Science of structure, composition and structure of the Earth's crust (Earth = Ge), its physical properties and history of development as well as the processes that shape them. The term was first used in 1778 by the Swiss meteorologist Jean-André Deluc (1727-1817); before, geognosy was in use. The earth's crust consists of three different rock formations. These are crystalline or solidified rocks, sedimentary or stratified rocks and metamorphic or deformed rocks.
Crystalline or solidification rocks: These are caused by cooling and solidification. The plutonic rocks (plutonites) are formed when ascending magma slowly cools down long before it reaches the surface of the earth and is then mineralized in large crystals. The most common crystalline plutonic rocks are granite, mica schist and gneiss. As molten magma gets closer to the surface of the earth or in the vent of an extinct volcano, it increasingly crystallizes into fine and fine crystals due to the faster cooling processes, forming hard, dense solidification rocks such as basalt or obsidian. In the eruption rocks (volcanic rocks), liquid magma ignites eruptively as lava to the earth's surface to cool in the water or in the air. From the eruption ash precipitate arise gas-filled tuff rocks, while the porous solidified lava flows to fertile lava soils weather.
Sediment / stratified rocks: These rock materials were formed from washed-out weathering products such as sand, mud, clay, humus and other fine particles of suspended matter, which were transported with the rivers into the sea, together with dead ones seaweed and plankton sank to the bottom of the sea and deposited on the bottom of the sea. Sedimentary rocks are the only rocks that can contain fossils (testimony of bygone life). Due to the increasing pressure of the ever newly forming sediment layers as well as by chemical processes, these sediments were pressed into solid rock. Sandstone became sandstone, clay became slate, and deposits of plants and animals (such as shells, corals, snails) became chalk and limestone.
Metamorphic or Formed Rocks: These are pristine crystalline rocks or sedimentary rocks that have been converted to other types of rocks over millions of years by extremely high pressure and high temperatures deep in the Earth's crust. The best known of these are gneiss (from crystalline or sedimentary rock), marble (from limestone), shale (from slate or clay) and quartzite (from sandstone).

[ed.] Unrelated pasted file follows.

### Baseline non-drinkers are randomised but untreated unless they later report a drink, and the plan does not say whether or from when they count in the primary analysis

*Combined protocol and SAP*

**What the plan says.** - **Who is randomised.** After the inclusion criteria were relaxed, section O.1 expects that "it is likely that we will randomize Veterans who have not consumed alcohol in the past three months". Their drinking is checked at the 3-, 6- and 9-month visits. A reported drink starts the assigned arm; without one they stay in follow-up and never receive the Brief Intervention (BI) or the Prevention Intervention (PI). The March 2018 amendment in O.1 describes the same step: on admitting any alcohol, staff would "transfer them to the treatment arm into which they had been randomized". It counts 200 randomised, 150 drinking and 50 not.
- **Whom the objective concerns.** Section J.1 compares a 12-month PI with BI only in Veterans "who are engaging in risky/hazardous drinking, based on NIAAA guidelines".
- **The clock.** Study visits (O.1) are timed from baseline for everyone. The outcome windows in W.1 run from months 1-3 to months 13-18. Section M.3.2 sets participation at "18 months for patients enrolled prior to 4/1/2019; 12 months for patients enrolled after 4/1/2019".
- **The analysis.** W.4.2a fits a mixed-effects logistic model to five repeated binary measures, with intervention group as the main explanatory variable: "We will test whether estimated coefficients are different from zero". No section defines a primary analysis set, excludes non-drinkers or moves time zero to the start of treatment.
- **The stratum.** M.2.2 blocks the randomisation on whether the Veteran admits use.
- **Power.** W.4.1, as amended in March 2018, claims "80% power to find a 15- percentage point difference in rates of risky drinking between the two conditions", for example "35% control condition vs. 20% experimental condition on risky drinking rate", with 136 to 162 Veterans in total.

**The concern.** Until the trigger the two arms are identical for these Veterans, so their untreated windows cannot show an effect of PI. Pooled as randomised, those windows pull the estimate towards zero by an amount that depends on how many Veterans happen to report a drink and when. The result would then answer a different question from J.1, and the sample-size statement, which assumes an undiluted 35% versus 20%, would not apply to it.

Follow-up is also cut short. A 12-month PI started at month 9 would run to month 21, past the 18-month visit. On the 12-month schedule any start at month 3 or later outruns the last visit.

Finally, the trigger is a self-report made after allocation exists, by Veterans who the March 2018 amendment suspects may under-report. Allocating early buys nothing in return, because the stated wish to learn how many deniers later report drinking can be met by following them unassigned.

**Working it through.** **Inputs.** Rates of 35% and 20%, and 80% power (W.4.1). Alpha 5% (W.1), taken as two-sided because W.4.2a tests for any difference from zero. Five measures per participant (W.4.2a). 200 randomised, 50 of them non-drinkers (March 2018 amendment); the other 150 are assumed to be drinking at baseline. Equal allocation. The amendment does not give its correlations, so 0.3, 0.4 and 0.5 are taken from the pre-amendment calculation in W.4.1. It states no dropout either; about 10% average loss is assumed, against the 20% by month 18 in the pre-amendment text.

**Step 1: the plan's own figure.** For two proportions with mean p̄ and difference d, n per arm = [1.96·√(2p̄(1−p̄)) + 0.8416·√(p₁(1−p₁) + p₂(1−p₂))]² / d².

Rocks are exposed to physical and chemical weathering processes, and ultimately all the rock decomposes into dust. In dependence of climate and water balance developed in the course of millions of years, the different soil types. For the viticulture this has an important meaning, because starting rock and climate determines significantly over the soil type, The soil structure, the water Resources (such as. Water storage capacity and water discharge ) and especially the nutrient availability directly affect the vegetation type and thus the vitality and growth of the vine, The color of the soil also influences the microclimate due to its influence on the sunlight or heat absorption.
In interaction with climate, exposition (Direction of incidence of the sun's rays) and Tilt or. hillside The geological conditions of the location essentially determine the quality of the wine. And it is part of the craftsmanship of the winemaker, by choosing the appropriate vine and document, as well as by appropriate measures at the Weingarten Care on his terroir to create the best wines. The criteria for the suitability of an area for viticulture is called Weinbauwürdigkeit, See also below soil type,